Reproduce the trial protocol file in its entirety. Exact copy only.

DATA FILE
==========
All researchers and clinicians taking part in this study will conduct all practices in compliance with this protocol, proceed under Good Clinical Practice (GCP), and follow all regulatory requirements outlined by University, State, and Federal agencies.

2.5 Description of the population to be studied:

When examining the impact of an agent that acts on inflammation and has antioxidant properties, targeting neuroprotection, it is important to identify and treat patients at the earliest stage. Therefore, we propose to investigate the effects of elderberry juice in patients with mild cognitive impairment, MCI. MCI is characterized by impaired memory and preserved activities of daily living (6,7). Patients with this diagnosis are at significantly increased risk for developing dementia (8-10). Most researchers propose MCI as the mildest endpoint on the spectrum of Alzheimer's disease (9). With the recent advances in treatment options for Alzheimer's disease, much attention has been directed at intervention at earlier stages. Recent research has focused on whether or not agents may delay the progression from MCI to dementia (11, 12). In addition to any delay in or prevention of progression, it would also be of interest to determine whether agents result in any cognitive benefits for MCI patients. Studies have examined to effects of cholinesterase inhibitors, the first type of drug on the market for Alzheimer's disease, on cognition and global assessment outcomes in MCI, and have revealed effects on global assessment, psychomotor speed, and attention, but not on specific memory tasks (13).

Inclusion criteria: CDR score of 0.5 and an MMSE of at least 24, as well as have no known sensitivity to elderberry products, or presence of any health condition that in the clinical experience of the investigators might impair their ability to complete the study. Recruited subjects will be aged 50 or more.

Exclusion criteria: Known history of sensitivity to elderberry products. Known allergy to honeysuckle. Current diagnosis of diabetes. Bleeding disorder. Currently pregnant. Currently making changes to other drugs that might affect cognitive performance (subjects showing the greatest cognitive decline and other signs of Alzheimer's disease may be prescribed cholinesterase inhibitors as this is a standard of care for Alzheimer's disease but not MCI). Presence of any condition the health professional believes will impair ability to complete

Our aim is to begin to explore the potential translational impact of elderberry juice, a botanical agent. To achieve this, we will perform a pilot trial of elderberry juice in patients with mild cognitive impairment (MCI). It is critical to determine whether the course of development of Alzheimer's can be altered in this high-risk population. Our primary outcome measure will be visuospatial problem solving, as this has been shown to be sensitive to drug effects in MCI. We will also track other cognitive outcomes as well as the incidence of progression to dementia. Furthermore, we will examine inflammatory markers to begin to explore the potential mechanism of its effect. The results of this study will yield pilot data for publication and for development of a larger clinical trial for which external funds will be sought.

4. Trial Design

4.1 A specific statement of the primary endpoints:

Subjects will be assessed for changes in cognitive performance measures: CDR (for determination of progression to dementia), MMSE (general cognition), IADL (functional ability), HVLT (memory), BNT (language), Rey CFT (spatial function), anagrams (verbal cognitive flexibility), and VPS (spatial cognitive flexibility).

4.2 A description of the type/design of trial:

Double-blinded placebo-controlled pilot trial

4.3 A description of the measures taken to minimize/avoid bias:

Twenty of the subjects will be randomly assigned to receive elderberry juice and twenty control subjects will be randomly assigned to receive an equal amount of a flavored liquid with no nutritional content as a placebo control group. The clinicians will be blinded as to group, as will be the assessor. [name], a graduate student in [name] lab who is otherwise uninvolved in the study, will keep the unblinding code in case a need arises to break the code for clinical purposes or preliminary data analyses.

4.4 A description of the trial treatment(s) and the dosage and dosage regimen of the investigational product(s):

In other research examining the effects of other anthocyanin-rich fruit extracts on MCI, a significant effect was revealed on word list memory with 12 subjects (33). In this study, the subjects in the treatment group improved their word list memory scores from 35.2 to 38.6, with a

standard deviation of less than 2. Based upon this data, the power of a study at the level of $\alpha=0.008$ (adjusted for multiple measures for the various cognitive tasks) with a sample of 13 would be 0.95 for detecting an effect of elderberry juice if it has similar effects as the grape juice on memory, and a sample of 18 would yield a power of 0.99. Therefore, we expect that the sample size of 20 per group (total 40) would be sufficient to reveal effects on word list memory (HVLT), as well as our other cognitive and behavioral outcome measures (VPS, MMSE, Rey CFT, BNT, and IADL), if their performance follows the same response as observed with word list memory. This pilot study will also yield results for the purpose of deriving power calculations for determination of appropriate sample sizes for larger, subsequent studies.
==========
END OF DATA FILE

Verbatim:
All researchers and clinicians taking part in this study will conduct all practices in compliance with this protocol, proceed under Good Clinical Practice (GCP), and follow all regulatory requirements outlined by University, State, and Federal agencies.

2.5 Description of the population to be studied:

When examining the impact of an agent that acts on inflammation and has antioxidant properties, targeting neuroprotection, it is important to identify and treat patients at the earliest stage. Therefore, we propose to investigate the effects of elderberry juice in patients with mild cognitive impairment, MCI. MCI is characterized by impaired memory and preserved activities of daily living (6,7). Patients with this diagnosis are at significantly increased risk for developing dementia (8-10). Most researchers propose MCI as the mildest endpoint on the spectrum of Alzheimer's disease (9). With the recent advances in treatment options for Alzheimer's disease, much attention has been directed at intervention at earlier stages. Recent research has focused on whether or not agents may delay the progression from MCI to dementia (11, 12). In addition to any delay in or prevention of progression, it would also be of interest to determine whether agents result in any cognitive benefits for MCI patients. Studies have examined to effects of cholinesterase inhibitors, the first type of drug on the market for Alzheimer's disease, on cognition and global assessment outcomes in MCI, and have revealed effects on global assessment, psychomotor speed, and attention, but not on specific memory tasks (13).

Inclusion criteria: CDR score of 0.5 and an MMSE of at least 24, as well as have no known sensitivity to elderberry products, or presence of any health condition that in the clinical experience of the investigators might impair their ability to complete the study. Recruited subjects will be aged 50 or more.

Exclusion criteria: Known history of sensitivity to elderberry products. Known allergy to honeysuckle. Current diagnosis of diabetes. Bleeding disorder. Currently pregnant. Currently making changes to other drugs that might affect cognitive performance (subjects showing the greatest cognitive decline and other signs of Alzheimer's disease may be prescribed cholinesterase inhibitors as this is a standard of care for Alzheimer's disease but not MCI). Presence of any condition the health professional believes will impair ability to complete

Our aim is to begin to explore the potential translational impact of elderberry juice, a botanical agent. To achieve this, we will perform a pilot trial of elderberry juice in patients with mild cognitive impairment (MCI). It is critical to determine whether the course of development of Alzheimer's can be altered in this high-risk population. Our primary outcome measure will be visuospatial problem solving, as this has been shown to be sensitive to drug effects in MCI. We will also track other cognitive outcomes as well as the incidence of progression to dementia. Furthermore, we will examine inflammatory markers to begin to explore the potential mechanism of its effect. The results of this study will yield pilot data for publication and for development of a larger clinical trial for which external funds will be sought.

4. Trial Design

4.1 A specific statement of the primary endpoints:

Subjects will be assessed for changes in cognitive performance measures: CDR (for determination of progression to dementia), MMSE (general cognition), IADL (functional ability), HVLT (memory), BNT (language), Rey CFT (spatial function), anagrams (verbal cognitive flexibility), and VPS (spatial cognitive flexibility).

4.2 A description of the type/design of trial:

Double-blinded placebo-controlled pilot trial

4.3 A description of the measures taken to minimize/avoid bias:

Twenty of the subjects will be randomly assigned to receive elderberry juice and twenty control subjects will be randomly assigned to receive an equal amount of a flavored liquid with no nutritional content as a placebo control group. The clinicians will be blinded as to group, as will be the assessor. [name], a graduate student in [name] lab who is otherwise uninvolved in the study, will keep the unblinding code in case a need arises to break the code for clinical purposes or preliminary data analyses.

4.4 A description of the trial treatment(s) and the dosage and dosage regimen of the investigational product(s):

In other research examining the effects of other anthocyanin-rich fruit extracts on MCI, a significant effect was revealed on word list memory with 12 subjects (33). In this study, the subjects in the treatment group improved their word list memory scores from 35.2 to 38.6, with a

standard deviation of less than 2. Based upon this data, the power of a study at the level of $\alpha=0.008$ (adjusted for multiple measures for the various cognitive tasks) with a sample of 13 would be 0.95 for detecting an effect of elderberry juice if it has similar effects as the grape juice on memory, and a sample of 18 would yield a power of 0.99. Therefore, we expect that the sample size of 20 per group (total 40) would be sufficient to reveal effects on word list memory (HVLT), as well as our other cognitive and behavioral outcome measures (VPS, MMSE, Rey CFT, BNT, and IADL), if their performance follows the same response as observed with word list memory. This pilot study will also yield results for the purpose of deriving power calculations for determination of appropriate sample sizes for larger, subsequent studies.